• Does the browser or its Auditor component send the SCT to Monitors?

Again, from the page you reference: "Most auditors will likely be built into browsers. In this configuration, a browser periodically sends a batch of SCTs to its integrated auditing component and asks whether the SCTs (and corresponding certificates) have been legitimately added to a log. The auditor can then asynchronously contact the logs and perform the verification."

It you try to create your own log or corrupt it, the monitors would be able to detect that. I'm a little uncertain about the term "periodically" above. I'm not sure I understand the batching or SCTs. Would that mean that browsers would assume the SCTs were good until they were informed otherwise? It seems like a hole to me. I would think you would want to immediately verify any new certificate when it was presented.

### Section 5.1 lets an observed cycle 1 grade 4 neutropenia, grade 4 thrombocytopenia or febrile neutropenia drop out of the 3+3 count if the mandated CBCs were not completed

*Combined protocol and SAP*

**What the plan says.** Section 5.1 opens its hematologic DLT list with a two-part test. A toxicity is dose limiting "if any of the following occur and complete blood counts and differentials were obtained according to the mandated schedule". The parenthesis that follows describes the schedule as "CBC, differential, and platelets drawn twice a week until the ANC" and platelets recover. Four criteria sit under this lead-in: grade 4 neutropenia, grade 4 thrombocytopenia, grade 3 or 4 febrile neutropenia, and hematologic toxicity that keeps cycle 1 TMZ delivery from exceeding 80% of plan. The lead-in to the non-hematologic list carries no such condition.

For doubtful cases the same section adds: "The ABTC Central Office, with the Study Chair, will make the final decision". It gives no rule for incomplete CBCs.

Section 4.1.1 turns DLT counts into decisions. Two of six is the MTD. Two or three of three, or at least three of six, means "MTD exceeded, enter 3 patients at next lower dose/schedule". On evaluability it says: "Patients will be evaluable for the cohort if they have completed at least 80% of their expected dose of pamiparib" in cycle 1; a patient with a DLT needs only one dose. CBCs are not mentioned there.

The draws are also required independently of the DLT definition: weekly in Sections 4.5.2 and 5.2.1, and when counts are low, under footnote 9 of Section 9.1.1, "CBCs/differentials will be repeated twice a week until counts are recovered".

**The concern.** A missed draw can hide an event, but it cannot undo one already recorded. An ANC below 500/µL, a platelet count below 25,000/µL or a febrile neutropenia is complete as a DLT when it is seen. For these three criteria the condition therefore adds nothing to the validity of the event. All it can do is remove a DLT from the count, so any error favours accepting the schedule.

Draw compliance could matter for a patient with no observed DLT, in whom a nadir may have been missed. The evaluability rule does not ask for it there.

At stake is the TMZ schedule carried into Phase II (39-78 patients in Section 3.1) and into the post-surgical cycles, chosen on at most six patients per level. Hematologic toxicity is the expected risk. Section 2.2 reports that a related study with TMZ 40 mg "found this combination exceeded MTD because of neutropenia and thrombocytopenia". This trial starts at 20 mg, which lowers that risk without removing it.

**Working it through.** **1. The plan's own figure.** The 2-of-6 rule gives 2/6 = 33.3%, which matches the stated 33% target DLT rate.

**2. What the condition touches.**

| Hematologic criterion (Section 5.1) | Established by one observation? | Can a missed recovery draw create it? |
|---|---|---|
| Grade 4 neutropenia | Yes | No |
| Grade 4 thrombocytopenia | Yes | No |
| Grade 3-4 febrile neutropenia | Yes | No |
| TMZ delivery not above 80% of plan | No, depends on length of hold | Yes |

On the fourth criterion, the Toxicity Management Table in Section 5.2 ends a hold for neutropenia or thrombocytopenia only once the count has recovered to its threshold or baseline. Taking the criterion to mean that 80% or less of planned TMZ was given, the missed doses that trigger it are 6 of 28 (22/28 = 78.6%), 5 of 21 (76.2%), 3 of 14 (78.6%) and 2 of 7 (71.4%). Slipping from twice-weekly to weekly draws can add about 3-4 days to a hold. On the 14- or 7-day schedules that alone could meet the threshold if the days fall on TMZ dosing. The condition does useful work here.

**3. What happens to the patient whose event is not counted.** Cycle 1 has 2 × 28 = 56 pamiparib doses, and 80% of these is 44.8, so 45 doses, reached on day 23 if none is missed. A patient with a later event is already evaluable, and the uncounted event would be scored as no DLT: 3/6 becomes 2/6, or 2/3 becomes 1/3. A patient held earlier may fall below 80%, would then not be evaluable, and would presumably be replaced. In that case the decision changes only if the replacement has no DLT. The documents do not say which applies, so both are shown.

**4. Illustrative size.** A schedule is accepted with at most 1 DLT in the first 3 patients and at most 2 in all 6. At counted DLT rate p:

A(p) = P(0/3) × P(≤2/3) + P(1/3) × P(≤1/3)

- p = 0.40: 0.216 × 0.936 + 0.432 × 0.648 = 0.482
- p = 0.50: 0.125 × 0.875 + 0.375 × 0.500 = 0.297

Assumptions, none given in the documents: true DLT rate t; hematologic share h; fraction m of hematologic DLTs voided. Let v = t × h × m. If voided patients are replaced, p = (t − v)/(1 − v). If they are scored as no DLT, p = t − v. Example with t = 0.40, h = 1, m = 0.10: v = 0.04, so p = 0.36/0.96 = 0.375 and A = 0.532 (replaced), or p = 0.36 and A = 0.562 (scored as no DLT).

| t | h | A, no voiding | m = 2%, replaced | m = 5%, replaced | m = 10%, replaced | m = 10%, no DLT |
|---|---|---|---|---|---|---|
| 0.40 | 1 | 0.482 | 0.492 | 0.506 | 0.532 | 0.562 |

• The auditor is part of the browser, so I don't care about communication between the browser and the auditor. How will the monitors find out about "fake" logs? – Tor Klingberg Oct 30 '15 at 9:30
  • Thje question specifically asks "Can the browser tell if a log is legitimate?" so I'm confused by this response. The whole point of this is to allow clients (e.g. browsers) to detect bad certs. The documentation you reference specifically says anyone can create a log. It's just like CAs. Anyone can set one up. Ultimately is about which ones you trust. – JimmyJames Oct 30 '15 at 14:58